Flower hermit beetle grubs
Editor’s note: This article is from the archives of the MSU Crop Advisory Team Alerts. Check the label of any pesticide referenced to ensure your use is included.
The hermit flower beetle, Osmoderma eremicola (Coleoptera: Scarabaeidae), is one of the largest beetles found in Michigan. The larvae or grubs are very impressive. The grubs are giant white grubs like the ones that feed on our lawn. But hermit flower beetle grubs live in decaying trees. They are often discovered when old rotted trees or limbs are removed or cut up. This usually leads the owner of the tree to believe the grubs are responsible for the demise of the tree or portion of the tree. Not true. These large scarab beetle grubs are secondary invaders, that is, they are in the wood because of the presence of wet and rotting wood in the tree. Adult beetles emerge in mid-summer and females soon begin to lay eggs in hollow trunks, tree holes or other wet and decayed portions of the tree. There the larvae feed for three years on the wet, decaying wood. Both standing and felled trees, and occasionally stumps, serve as larval food. Just before the larva is ready to pupate (change into the adult), it constructs an oval pupal cell by cementing together small wood particles around itself. When completed, it then transforms into the adult.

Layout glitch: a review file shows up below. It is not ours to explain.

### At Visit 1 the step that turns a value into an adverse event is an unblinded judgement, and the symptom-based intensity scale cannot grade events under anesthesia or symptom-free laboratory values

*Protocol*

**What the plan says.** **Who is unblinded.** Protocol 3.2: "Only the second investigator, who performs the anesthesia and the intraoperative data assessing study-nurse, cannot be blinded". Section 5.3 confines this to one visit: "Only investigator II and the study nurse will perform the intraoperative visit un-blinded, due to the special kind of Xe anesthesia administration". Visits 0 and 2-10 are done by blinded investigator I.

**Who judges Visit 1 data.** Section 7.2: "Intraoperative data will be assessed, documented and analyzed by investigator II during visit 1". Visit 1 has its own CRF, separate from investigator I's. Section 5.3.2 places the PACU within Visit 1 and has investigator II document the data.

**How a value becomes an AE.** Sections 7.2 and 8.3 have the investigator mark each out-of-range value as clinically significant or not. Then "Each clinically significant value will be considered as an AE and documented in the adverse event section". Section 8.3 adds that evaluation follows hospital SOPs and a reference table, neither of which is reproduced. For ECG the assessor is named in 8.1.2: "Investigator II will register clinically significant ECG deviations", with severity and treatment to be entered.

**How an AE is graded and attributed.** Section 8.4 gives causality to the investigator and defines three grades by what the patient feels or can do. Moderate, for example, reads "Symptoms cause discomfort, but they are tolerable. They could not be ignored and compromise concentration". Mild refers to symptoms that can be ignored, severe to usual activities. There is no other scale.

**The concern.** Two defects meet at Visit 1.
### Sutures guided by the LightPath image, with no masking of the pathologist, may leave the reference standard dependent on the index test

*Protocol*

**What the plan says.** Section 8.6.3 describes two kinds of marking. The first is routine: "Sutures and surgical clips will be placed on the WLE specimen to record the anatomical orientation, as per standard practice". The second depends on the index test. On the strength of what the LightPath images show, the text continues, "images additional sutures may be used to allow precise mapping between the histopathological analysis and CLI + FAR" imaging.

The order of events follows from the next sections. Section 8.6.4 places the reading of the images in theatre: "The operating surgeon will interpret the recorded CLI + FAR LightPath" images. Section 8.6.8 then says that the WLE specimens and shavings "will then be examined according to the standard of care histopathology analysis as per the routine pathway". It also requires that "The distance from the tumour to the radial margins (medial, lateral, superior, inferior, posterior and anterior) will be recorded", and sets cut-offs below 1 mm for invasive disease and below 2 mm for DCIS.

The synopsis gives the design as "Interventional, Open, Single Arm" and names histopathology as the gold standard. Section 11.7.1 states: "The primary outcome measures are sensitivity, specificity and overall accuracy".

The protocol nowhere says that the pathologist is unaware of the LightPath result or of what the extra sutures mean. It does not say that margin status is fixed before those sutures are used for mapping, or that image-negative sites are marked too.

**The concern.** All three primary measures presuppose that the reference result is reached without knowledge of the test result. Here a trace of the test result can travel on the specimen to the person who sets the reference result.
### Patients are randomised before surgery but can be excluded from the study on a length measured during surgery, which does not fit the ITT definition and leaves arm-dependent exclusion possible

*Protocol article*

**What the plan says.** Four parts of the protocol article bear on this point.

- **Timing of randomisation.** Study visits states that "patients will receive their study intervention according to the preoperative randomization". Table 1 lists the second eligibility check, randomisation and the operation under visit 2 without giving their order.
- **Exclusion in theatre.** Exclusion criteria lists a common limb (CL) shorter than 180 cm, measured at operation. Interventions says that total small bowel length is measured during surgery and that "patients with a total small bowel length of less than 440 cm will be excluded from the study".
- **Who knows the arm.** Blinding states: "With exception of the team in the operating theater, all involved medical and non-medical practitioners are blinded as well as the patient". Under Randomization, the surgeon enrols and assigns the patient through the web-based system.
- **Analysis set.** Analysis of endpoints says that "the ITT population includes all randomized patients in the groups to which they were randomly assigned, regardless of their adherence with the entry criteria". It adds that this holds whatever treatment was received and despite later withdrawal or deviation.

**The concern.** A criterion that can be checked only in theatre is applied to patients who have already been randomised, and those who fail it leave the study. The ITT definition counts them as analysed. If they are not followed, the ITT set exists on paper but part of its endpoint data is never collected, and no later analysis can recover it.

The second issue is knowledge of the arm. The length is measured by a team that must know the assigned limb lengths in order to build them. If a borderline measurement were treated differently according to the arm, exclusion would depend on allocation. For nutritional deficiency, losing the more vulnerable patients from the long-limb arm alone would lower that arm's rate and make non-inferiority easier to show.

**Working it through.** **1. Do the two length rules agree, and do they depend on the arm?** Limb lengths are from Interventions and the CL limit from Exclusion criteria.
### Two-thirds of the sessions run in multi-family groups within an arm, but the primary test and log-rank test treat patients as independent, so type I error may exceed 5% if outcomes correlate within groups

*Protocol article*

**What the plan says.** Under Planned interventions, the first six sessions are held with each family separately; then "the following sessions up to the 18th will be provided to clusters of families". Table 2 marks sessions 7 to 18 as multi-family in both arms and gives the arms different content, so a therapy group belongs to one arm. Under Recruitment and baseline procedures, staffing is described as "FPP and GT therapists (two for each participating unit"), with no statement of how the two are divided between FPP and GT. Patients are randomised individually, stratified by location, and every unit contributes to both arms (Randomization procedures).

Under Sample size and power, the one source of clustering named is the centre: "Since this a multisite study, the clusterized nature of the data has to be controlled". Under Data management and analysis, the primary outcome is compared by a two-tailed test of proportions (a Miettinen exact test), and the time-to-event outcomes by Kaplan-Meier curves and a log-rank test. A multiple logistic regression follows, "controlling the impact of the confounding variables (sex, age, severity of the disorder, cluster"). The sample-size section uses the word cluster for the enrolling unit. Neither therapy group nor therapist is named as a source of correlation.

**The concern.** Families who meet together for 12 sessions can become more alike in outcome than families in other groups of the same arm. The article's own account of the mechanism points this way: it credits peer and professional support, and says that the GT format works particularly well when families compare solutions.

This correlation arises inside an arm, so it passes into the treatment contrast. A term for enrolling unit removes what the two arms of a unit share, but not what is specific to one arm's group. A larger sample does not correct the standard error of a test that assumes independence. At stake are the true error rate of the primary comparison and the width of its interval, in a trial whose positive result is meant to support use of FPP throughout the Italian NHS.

Adult beetles are large, black beetles that resemble June beetles. They are nocturnal and spend the day hiding in nooks and crannies in trees. Larvae have been found in several species of hardwood trees including beech, hickory, boxelder, elm, ash, hackberry, apple, cherry, oak, maple and cottonwood. There is no need to attempt to control the larvae with insecticides when they are discovered in a tree. They are harmless and probably make great fish bait.
To view an image of an adult flower hermit beetle, click here.